Their human is now gone, maybe forever in their mind. And now, they're left in the house with potential dangers around every corner. They may be wondering: “What happened to my owner? Will they ever return?”
Of course, we don’t really know what’s going on in our cat's head. But we do know that separation anxiety is the equivalent of a panic attack. Pretty scary, right?
But there are other types of anxiety in cats...
Territorial cat anxiety
Cats are territorial animals. It’s in their nature to defend their territory. Which may explain why they become anxious when they think something or someone is invading their territory.
For example, if they’re looking outside and they see a squirrel, a dog, or another cat, they may mark the window or exhibit other strange behaviors to ward off those potential intruders.
Relational cat anxiety
Like dogs, cats also like having structure and a routine. Even in the wild, cats will develop their own routine to maintain structure in their lives.
So when that structure or routine is shaken up with a new human or other pets, they may become anxious.
That said, cat anxiety of any type will cause them to exhibit some strange behaviors you may have never seen before.
So what does cat anxiety look like?
Cat anxiety symptoms
Anxiety in cats can manifest in many different ways, and can range from mild to severe.
According to PetMD, mild cat anxiety symptoms include:
- Tail flicking
- Tail wrapped tightly to their body
- Shifting their head or body away from their owner
- Avoiding eye contact, or partially dilated pupils
- Crouching and leaning away when their owner comes close
- Lowering ears down to the side
- Rapid breathing
Severe signs of cat anxiety include:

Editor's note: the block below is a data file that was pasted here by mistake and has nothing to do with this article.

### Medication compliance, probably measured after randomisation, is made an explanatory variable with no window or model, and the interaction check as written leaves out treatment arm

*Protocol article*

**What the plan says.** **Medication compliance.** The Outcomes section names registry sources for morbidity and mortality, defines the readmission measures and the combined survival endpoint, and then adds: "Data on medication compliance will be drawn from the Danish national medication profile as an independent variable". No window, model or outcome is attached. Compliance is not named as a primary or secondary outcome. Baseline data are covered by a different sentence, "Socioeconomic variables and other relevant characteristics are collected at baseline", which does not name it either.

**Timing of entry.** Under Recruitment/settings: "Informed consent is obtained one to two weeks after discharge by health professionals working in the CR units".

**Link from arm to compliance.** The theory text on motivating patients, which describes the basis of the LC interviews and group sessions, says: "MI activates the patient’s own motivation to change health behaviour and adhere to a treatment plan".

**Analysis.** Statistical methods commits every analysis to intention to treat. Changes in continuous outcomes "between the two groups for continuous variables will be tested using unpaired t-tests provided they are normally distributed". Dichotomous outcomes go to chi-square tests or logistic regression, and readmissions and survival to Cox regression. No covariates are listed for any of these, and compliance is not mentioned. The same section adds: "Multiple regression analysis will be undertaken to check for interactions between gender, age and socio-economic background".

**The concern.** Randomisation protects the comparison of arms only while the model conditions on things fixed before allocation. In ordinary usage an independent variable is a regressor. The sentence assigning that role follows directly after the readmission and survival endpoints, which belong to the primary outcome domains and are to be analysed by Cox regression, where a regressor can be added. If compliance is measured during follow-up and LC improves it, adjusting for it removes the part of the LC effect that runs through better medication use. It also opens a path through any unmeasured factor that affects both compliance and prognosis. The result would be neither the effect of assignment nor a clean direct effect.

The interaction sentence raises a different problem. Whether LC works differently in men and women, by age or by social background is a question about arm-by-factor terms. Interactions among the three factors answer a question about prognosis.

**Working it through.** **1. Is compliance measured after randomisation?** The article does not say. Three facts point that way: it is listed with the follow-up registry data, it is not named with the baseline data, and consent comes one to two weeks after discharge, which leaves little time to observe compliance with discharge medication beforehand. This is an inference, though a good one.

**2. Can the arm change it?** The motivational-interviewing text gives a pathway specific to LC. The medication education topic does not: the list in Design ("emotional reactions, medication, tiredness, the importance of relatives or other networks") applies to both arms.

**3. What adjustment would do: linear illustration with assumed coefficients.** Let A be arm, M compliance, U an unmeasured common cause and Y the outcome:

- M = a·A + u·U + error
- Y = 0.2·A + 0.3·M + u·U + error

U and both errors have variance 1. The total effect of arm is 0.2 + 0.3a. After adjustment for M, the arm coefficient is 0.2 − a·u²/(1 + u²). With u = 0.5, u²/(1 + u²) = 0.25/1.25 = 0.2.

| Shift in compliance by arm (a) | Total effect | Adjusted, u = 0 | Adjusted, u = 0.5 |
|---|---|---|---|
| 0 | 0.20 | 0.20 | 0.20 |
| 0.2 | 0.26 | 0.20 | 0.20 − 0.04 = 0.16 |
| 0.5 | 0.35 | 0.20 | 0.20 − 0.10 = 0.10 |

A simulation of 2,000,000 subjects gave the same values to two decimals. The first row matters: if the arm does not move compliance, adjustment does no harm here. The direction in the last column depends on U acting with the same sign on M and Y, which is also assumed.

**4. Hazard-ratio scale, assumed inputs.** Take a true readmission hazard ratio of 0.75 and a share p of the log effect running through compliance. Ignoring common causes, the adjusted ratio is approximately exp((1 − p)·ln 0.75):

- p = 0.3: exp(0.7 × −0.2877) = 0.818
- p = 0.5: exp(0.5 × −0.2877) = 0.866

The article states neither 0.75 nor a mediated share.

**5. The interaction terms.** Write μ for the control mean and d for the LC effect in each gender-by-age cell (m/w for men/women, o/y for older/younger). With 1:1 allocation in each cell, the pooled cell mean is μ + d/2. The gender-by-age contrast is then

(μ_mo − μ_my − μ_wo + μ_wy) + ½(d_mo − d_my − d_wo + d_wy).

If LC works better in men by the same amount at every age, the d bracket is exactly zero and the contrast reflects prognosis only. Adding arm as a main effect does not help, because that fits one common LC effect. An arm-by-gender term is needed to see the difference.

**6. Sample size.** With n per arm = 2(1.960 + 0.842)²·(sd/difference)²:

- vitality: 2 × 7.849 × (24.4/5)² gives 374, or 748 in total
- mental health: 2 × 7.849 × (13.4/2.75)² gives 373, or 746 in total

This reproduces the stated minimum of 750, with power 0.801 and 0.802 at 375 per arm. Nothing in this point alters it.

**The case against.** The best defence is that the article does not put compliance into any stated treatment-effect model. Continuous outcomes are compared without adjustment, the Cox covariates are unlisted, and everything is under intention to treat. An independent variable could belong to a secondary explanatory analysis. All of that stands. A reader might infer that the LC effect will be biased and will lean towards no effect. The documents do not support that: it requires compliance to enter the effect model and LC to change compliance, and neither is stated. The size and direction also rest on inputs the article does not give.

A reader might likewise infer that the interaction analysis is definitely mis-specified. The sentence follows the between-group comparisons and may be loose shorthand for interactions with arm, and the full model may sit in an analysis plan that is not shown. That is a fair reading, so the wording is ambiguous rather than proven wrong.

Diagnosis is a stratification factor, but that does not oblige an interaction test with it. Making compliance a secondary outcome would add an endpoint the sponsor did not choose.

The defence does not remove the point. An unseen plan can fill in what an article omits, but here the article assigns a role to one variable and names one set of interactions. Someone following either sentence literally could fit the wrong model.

- Running away
- Frozen in place
- Hair standing up
- Crouching and staring
- Paw swatting, nails out, hissing, growling, or other aggressive behavior
Other signs of cat anxiety may include:
- Excessive or misplaced grooming
- Excessive scratching on couches, beds, walls, etc.
- Urinating or defecating throughout the house
- Excessive meowing
- Chewing on tail
- Decreased food and water intake
Cat anxiety can be easy to spot in some cases, but it can also be very subtle. That’s why, as pet parents, we need to observe our cats to see if they’re exhibiting any anxious behaviors.
The sooner you can identify whether your cat is anxious and what might be causing their anxiety, the faster your cat can get the help they need.
Which brings us to...
Causes of cat anxiety
There are many potential causes of cat anxiety:
Physical pain or sickness
Underlying health issues can be the root cause of your cat’s anxiety.
For example, studies show that feline interstitial cystitis is very painful and is the leading cause of urinating outside of the litter box.
Joint pain, arthritis, and digestive issues can also exacerbate anxious behavior in cats.
Traumatic experiences, or even seemingly small changes, can contribute to anxiety in cats.
It can be moving to a new house, changing the furniture, bringing home a new cat or dog, having a baby, getting a new job, moving the litter box, traveling to the vet, etc.